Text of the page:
Surprised to see each other, we turned around and I alerted him of the news that three northbounds would be coming soon. His radio apparently didn’t pick up those transmissions. We drove into Vandervoort to set up our shots and discuss our day after splitting up at Page.
It was a nice afternoon in downtown Vandervoort, Arkansas. Not much was happening on this quiet Sunday afternoon. The trees danced to a slight breeze, the birds sang, the sky was blue, the dogs rested in the shade, and a couple of dorks waited, staring impatiently down the tracks for the arrival of the first northbound. Eventually, the horns were heard down at Hatton and we took our posts for the runby.
Yes; apparently, TS came to know what we came to call the “Vandy Dogs” too.
At 13:05, the first train passed.
This was the G-BMKC (Grain – Beaumont, Tx., to Kansas City, Mo.) with an interesting power set.
Anyone who knows the story of why Montana Rail Link power was so common on the KCS at the time, please remind me in the comments section.
Those TFM SD70MACs were an oddity to me at the time.
I was unimpressed with this ground-level shot, and I noticed that there was a solution right next to us.
Are you thinking what I am thinking?
Before I act upon my thoughts, though, there is some business that I need to complete.
After making good use of his empty Braum’s bag, James climbed the big tree next to the tracks, for a more elevated view of the second and third trains. Apparently the top of his Explorer was not high enough. I was quite fascinated by his chimpanzee-like abilities.
The sun was out – for now. I had to clear out some branches.
Air horns through Hatton signaled the approach of the second northbound. I took my post at the grade crossing while James remained perched at the treetop. A series of thin clouds began racing across the sky, and dulled the appearance of the MBMKC as it proceeded through Vandervoort.
Well, if it’s going to be cloudy at least we need to get high enough so that we can get the sky away from the train, which is much more difficult to do now that we are down from the mountain.
I like lumber, and I like these old Santa Fe open-top hopper cars.
Well, isn’t this special.
I suppose that I stayed in the tree for the entire time between these two trains, as the next one came 19 minutes later.
This was the M-NOKC; so, it came from close to home.
This is it, mes amis; this is the last decent train that we’ll see on this trip, as the days of spartan-cab domination of KCS manifest trains will soon end too.
Note the intermodal stuff at the end of this train.
I thought that Katrina had ended KCS’s intermodal operations out of New Orleans; so, what were these containers doing at the end of this train?
The fun hour-and-a-half show here at Vandervoort had come to an end, and so ends our time at Vandervoort. Even though I’d photograph two more trains, this is where the trip basically ends for me, as I have to say goodbye to one of my best friends and start (or continue, since I’m already a good way south of Rich Mountain) on the long, lonely road home; TS and I parted ways, as he headed back north, and I headed south.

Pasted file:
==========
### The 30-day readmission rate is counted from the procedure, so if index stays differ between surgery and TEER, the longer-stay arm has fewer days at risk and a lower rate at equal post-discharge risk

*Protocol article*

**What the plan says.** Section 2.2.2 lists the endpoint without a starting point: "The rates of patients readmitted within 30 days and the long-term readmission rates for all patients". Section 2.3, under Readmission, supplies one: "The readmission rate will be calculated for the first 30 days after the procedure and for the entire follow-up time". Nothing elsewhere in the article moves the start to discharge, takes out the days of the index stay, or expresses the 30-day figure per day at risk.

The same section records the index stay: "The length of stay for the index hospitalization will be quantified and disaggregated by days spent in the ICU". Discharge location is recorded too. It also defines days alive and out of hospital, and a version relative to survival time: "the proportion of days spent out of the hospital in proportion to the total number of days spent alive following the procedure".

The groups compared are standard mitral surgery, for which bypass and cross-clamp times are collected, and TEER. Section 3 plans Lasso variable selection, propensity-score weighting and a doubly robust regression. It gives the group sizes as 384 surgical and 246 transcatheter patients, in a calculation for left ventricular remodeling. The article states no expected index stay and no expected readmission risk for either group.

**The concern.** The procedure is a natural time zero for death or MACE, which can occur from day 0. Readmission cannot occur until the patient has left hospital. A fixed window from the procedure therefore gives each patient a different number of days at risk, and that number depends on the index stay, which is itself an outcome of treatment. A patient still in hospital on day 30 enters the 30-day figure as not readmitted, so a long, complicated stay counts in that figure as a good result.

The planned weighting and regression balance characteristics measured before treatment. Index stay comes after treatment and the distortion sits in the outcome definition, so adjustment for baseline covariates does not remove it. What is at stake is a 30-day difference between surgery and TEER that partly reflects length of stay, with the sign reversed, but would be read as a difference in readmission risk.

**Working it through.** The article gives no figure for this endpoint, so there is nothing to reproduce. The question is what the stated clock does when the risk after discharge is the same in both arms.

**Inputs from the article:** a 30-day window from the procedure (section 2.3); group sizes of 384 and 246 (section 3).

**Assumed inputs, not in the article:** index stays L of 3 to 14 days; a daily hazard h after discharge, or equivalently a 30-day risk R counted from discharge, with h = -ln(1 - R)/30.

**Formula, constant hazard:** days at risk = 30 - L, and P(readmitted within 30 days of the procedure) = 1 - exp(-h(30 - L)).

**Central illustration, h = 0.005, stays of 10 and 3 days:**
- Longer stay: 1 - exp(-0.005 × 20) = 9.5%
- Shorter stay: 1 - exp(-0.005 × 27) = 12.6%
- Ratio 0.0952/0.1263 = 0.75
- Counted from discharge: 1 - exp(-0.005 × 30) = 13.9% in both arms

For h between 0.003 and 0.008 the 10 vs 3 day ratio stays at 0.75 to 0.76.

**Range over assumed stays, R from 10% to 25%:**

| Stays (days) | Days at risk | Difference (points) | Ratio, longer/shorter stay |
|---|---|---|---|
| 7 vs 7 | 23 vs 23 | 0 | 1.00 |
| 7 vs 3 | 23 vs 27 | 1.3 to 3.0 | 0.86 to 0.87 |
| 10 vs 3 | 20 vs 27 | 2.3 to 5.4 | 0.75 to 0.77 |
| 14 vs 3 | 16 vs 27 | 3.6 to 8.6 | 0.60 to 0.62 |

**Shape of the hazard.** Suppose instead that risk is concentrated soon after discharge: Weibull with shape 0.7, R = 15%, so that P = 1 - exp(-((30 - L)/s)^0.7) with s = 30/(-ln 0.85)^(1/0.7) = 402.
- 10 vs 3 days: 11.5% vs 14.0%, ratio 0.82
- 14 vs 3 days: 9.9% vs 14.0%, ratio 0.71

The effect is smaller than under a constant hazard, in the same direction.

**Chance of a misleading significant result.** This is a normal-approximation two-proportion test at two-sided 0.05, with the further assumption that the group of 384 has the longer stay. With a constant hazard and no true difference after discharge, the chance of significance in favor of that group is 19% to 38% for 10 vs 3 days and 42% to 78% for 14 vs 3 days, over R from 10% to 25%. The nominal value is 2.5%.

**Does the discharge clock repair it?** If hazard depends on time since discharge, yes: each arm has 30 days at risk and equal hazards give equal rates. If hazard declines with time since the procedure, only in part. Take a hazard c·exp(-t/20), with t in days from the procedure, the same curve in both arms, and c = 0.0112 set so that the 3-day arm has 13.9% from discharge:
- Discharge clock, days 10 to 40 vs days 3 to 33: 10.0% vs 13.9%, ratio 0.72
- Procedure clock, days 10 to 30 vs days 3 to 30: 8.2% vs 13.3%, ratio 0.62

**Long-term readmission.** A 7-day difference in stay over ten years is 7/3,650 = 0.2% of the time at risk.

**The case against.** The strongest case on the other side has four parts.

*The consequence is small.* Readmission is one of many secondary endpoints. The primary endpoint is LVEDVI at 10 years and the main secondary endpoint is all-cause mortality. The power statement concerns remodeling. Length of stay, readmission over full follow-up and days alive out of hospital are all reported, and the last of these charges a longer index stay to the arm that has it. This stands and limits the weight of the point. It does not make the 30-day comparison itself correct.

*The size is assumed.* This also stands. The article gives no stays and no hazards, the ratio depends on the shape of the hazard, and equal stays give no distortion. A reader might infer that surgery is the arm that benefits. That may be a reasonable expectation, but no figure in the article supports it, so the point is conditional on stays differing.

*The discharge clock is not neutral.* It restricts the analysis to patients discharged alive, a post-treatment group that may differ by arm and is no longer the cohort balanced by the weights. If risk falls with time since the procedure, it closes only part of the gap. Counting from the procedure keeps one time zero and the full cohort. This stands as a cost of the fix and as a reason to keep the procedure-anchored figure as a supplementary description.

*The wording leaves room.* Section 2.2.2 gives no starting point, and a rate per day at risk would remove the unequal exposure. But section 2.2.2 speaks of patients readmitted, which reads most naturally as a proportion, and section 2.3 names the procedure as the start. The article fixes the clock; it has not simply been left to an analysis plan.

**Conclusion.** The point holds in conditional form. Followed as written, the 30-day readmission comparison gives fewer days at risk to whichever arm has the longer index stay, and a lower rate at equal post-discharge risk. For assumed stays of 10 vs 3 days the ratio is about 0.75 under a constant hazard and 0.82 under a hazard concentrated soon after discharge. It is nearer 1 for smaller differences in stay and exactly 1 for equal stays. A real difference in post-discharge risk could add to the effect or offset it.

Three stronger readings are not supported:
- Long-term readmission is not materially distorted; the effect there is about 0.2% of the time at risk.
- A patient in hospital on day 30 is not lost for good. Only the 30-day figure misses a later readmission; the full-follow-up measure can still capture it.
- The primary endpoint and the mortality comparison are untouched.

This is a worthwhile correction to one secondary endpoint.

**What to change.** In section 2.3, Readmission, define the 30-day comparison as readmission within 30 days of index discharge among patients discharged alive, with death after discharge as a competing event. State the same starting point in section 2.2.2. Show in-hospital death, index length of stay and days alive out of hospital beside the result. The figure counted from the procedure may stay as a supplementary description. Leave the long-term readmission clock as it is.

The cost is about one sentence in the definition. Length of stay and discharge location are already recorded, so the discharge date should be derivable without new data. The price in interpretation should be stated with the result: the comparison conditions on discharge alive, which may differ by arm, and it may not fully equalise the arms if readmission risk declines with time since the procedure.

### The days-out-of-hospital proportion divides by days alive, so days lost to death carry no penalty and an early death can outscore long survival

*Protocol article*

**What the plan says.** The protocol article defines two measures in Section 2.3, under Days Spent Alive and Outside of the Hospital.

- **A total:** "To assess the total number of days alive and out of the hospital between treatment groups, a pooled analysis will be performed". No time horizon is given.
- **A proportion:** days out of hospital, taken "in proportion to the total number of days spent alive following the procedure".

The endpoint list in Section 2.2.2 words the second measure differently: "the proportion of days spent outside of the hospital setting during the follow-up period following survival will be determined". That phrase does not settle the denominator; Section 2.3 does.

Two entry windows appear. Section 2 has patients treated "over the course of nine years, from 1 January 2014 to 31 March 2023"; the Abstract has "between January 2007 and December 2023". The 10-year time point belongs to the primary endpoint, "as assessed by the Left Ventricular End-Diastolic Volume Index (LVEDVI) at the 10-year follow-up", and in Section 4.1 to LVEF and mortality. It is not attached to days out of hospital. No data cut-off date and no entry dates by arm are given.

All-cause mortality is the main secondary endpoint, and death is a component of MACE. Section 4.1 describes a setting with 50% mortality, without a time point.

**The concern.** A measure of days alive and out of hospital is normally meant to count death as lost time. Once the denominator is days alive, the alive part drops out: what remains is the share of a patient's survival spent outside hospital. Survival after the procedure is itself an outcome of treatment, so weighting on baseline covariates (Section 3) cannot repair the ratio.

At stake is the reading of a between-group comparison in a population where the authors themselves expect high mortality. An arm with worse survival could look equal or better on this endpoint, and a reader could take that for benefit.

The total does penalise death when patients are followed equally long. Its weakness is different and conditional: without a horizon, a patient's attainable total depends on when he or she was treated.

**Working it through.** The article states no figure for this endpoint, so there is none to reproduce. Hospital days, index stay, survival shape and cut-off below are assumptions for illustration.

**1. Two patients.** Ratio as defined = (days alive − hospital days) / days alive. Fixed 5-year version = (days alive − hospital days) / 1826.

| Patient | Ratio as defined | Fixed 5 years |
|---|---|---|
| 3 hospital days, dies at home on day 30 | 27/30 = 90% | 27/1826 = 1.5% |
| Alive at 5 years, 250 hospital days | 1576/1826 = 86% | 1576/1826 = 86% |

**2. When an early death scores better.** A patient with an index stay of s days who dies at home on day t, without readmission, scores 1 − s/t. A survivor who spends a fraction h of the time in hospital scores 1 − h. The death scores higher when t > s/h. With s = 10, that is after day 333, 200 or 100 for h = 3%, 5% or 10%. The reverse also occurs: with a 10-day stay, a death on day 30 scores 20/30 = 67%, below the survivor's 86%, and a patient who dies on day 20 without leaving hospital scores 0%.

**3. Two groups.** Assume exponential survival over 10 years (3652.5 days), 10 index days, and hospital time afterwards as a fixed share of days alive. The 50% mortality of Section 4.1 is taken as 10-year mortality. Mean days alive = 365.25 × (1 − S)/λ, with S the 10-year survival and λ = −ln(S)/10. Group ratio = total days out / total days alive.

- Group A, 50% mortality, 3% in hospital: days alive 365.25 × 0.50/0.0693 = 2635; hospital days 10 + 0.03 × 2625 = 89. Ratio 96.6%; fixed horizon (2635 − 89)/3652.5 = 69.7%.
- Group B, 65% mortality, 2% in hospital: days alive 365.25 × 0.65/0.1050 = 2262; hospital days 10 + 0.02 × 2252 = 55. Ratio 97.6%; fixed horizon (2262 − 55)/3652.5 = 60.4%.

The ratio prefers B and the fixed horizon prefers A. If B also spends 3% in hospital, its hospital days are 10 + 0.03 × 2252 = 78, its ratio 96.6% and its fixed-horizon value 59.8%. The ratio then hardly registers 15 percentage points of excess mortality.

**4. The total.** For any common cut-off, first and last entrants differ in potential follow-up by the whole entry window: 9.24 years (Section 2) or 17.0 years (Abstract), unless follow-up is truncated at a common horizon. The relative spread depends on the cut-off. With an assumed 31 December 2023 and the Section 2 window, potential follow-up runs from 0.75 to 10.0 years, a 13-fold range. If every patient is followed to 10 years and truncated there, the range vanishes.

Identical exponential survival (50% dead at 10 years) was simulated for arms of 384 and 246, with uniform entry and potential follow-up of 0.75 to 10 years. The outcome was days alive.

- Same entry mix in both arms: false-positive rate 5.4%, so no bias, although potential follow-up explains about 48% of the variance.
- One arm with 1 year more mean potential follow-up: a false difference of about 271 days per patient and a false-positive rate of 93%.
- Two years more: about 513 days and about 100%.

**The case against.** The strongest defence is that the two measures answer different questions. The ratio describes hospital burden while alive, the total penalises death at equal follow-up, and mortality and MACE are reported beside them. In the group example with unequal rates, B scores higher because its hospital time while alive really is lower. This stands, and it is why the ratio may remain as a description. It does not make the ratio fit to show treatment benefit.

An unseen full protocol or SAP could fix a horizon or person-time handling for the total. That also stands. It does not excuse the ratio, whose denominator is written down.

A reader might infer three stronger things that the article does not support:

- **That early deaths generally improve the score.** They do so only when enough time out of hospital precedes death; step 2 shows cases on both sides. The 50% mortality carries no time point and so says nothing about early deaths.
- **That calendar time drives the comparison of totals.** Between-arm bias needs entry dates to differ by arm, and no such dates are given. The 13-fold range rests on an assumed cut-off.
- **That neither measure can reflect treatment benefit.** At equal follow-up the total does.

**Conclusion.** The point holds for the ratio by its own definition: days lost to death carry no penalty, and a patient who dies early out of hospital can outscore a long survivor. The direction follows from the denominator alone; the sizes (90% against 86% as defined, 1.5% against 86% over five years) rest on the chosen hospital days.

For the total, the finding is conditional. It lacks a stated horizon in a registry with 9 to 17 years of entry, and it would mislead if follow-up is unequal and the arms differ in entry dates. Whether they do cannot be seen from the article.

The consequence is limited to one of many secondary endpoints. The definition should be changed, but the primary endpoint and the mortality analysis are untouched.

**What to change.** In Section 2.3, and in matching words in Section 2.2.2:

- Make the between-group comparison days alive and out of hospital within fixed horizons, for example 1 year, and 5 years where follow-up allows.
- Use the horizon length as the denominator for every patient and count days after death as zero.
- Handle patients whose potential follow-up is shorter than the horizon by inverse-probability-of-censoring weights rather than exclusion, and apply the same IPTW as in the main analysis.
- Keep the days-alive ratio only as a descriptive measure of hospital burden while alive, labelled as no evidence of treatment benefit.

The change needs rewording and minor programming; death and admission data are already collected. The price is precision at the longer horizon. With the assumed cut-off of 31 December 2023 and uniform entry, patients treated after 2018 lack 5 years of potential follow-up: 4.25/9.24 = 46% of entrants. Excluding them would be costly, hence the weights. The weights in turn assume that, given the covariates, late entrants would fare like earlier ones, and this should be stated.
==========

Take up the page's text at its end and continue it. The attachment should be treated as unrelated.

Forty-two minutes later, I am in Gillham, where I get a lame shot of this northbound empty coal train.
That’s the C-WEKC, coming from Welsh, Texas, on its way to Kansas City and interchange with the Union Pacific Railroad; TS would photograph this train at Page.
Eighty-one minutes after my Gillham picture, I am in Ashdown; the light is fading fast, and I am getting my last pictures of this trip in the form of action on the Kiamichi Railroad, which is appropriate considering that this is how we started two days ago.
This is it, folks.
Okay, the lights are out, but I am not even in Louisiana yet, and once I do cross the border into my home state, I have about six hours of driving in the darkness before I reach home.
To whatever degree it is your place to decide, was this a successful trip?
I am pleased, and I am glad that I did it in that time before the KCS irrevocably changed; just one year later, 30 SD70ACes had arrived, as had some junky EMLX locomotives still in Union Pacific yellow, displacing the old spartan cab power from their mainline assignments, and leading to the retirement of many of them. So, what you saw in these images was near the end of an era.
Also, for me, it was my last out-of-state venture in a year in which I traveled plenty. I believe that I left the state every month that year from either January or February until this trip at the end of October. I went to Washington, DC, Virginia, Maryland, and Pennsylvania with the Close-Up program in January-February, to DC, Maryland, Delaware, and Virginia, on a spring-break trip with a friend in March-April, taking the Crescent there, then to coastal Mississippi in May just to keep the silly streak alive, followed by the KCSHS convention in Sallisaw, Oklahoma, in June, followed in July by my New England, New Brunswick, and Michigan, partially-work-related trip, followed by my hurrication to California in September, and now this Rich Mountain trip. Too much? Yes, but I was young, energetic, and dumb.
Anyway, thanks for checking out the pictures.